Flash forward to your upcoming EP “X Tapes.” You mention it’s based on relationships — is it based on a culmination of different experiences or a specific person?
Paloma Ford: Originally, it started with one person. Going into 2017, I was going through a breakup and started writing a lot from my house for the first time. I started writing all this material, but then became happy again. So I was like, “Fuck these songs, I’m not that girl anymore.” I started working with all new people and started writing more up-tempo tracks. Really just taking the time to have fun, experiment with music, and push myself in my writing and vocal abilities. Ultimately, I needed that experience to get back to R&B, and realized my next project needed to tell a story. I needed to create a consistent body of work that people could refer back to, and I finished telling the story by drawing from other experiences.
So it’s sort of you getting back to your roots and putting that on display unabashedly.
Paloma Ford: I think that’s important for us as artists. That’s how people connect with you the most. You can tell other people’s stories and talk about cool shit, but that only goes so far. What is it that you’ve gone through and experienced that will truly relate to other people? What better to relate to than heartbreak.
“X Tapes” is also incredibly smoker-friendly. It’s one of those “cruising down the PCH with the windows down” projects. Definite smoker vibes for sure.
You’ve been described as a cannabis connoisseur. How is weed part of your life?
Paloma Ford: I started smoking weed in high school and was always on some hippie shit. Later on, I watched documentaries outlining the benefits of cannabis when used in the right way, and started to think about it differently, not just as a means to get high. I’m a naturalist and am really afraid of medicine. After I gave birth to my son, I developed anxiety, and I started smoking weed to help with it.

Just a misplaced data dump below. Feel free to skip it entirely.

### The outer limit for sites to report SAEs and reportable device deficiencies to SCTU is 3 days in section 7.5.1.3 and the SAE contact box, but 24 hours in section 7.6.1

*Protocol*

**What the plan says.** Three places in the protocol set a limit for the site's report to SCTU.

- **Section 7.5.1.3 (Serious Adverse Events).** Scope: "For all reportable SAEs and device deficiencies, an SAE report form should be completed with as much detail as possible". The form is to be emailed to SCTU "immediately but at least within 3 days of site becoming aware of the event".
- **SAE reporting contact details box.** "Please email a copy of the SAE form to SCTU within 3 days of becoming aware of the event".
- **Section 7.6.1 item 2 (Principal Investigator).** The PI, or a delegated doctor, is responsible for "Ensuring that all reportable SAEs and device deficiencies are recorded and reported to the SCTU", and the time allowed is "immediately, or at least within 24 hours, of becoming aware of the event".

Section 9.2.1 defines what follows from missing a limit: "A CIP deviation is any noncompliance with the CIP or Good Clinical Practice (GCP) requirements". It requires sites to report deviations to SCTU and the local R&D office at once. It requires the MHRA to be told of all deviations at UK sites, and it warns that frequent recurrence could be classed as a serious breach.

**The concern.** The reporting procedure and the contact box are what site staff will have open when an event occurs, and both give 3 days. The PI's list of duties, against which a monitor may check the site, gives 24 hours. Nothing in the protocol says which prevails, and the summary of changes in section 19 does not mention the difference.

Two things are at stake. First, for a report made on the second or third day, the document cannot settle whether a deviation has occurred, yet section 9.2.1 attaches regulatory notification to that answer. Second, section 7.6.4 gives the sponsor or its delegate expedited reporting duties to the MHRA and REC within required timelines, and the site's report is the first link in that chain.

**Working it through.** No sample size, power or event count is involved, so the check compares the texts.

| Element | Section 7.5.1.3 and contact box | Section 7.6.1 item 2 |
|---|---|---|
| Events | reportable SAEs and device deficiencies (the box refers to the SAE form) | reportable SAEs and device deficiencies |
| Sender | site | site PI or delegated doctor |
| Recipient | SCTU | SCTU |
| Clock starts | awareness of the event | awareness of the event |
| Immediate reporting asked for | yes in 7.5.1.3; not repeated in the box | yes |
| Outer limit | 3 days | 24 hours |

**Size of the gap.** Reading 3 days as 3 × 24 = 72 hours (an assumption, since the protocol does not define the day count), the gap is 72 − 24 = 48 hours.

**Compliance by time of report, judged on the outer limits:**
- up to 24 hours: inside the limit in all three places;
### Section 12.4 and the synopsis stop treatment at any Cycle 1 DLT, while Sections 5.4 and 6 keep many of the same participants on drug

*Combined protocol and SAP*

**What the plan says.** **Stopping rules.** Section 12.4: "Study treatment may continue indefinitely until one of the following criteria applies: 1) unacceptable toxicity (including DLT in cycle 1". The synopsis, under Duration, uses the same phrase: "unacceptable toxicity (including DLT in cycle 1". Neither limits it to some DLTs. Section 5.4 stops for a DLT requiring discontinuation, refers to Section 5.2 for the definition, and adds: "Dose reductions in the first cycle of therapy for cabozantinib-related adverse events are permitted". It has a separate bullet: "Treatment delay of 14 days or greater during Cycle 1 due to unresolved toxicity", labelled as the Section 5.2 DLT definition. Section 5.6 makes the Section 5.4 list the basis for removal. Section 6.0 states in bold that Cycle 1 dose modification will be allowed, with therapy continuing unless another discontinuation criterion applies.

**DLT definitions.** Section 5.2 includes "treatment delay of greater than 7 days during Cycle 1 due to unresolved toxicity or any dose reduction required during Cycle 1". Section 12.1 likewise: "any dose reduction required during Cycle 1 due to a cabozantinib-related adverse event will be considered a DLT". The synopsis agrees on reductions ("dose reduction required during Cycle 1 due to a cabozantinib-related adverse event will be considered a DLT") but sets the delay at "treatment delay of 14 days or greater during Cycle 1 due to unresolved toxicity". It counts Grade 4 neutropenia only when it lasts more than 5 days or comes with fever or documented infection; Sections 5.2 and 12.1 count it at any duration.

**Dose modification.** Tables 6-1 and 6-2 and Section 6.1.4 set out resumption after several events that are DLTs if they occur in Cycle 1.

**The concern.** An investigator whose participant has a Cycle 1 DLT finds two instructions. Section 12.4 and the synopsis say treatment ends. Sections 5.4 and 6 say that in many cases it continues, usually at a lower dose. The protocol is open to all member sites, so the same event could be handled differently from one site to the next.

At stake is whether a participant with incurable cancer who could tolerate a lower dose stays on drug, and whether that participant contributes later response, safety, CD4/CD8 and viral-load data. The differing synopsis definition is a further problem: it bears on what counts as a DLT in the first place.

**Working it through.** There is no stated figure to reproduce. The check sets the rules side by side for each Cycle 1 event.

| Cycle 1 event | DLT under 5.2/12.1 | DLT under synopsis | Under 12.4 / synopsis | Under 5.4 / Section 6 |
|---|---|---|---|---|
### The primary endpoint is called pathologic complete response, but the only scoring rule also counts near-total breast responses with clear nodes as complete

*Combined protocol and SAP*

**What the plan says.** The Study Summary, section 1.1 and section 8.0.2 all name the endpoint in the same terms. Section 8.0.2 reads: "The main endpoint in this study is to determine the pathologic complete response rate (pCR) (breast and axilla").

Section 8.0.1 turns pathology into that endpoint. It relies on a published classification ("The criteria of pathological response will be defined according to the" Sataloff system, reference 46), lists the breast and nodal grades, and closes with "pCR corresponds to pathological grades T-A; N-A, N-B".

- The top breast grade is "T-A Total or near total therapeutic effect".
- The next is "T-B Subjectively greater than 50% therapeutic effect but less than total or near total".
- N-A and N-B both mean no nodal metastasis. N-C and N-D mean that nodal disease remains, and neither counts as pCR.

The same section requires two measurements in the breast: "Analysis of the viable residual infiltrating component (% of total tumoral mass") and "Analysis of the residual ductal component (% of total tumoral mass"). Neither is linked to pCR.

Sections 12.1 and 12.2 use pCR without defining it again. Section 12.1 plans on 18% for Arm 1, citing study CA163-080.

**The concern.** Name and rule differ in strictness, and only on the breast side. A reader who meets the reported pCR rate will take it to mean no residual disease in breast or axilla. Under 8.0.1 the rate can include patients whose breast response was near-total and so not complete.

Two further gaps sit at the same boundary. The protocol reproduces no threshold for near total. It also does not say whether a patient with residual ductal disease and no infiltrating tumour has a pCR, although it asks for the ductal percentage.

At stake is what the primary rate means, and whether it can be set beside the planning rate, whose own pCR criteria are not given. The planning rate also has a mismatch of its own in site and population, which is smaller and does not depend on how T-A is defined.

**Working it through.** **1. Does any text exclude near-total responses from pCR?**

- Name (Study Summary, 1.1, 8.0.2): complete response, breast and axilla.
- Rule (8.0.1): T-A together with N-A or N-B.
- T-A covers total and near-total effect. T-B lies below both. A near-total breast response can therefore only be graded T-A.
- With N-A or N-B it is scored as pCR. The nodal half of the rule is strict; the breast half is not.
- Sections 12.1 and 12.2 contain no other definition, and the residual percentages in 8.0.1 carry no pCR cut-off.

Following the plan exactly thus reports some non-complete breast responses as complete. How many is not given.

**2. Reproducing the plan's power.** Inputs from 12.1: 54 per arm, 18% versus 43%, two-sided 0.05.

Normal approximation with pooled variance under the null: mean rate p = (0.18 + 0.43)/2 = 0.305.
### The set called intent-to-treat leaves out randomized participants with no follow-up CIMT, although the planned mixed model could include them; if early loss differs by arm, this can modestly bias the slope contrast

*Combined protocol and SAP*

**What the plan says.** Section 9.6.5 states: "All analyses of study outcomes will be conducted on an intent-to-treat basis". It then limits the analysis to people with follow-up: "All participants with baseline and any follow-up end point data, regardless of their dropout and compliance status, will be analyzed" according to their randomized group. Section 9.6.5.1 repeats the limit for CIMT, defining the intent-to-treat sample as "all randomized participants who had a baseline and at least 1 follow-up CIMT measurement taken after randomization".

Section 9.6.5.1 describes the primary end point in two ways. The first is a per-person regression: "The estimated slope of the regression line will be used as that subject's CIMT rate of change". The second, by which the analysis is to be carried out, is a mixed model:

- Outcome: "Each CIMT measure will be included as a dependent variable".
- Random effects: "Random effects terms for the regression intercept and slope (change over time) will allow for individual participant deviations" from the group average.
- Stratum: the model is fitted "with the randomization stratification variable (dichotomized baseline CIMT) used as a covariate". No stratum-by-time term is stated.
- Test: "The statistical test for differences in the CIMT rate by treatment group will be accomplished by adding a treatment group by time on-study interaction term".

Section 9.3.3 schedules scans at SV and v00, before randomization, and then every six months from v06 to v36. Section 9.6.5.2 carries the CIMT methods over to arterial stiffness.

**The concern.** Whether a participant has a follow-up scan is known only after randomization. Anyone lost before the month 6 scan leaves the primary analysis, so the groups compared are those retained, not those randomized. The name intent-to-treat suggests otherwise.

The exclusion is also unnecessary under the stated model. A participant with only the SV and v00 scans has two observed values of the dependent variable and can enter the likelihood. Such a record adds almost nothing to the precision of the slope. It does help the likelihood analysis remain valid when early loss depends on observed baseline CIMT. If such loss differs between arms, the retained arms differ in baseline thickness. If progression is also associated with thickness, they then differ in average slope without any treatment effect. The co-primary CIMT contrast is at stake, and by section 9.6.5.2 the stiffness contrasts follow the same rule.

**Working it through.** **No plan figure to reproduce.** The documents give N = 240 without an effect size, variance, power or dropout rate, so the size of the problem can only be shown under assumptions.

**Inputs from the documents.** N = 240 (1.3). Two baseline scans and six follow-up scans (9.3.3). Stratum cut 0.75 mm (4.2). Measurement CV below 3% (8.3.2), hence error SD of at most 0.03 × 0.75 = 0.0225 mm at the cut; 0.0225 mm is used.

When I’m in the studio, cannabis is a must. I don’t remember a recording session I’ve had without it. For me, it’s a way to relax my brain, focus on being creative, block out all the other shit and really just connect directly with the music.
I’ve been meeting with companies to become a female pioneer in cannabis youth culture and work on breaking the taboos surrounding weed. In California, I know more women who smoke than women who don’t, but I see how it’s still an uncomfortable thing when it comes to social media. That’s so funny to me. It’s like, “You do this at home, why is it such a big deal to do it on camera?” I want to help normalize cannabis consumption and educate people on proper use.
It’s messed up to know there are still people incarcerated for something that now other people are doing freely in Los Angeles and other cities throughout the country.
Paloma Ford: It’s super backwards. As we can see from many things unfolding this year, we live in a pretty backwards system.
Hopefully through your efforts – and those of others – we can continue the trend of making cannabis more socially acceptable and can help people get over their fears.
Paloma Ford: And getting the bullshit out of people’s heads. The bullshit we’ve been fed for so long [that weed is bad] because [the government] couldn’t make money off of it, and yet it’s more normal for people to smoke cigarettes and kill themselves. That should be abnormal.
I worked in a weed shop for about two months, and we had cancer patients coming in who told me weed was their alternative option to chemotherapy and other serious medicines. The fact that they had cancer and [weed] is what they chose—over what Big Pharma tells us to choose—spoke volumes to me.
Follow @palomaford and check out her new EP “X Tapes” now available everywhere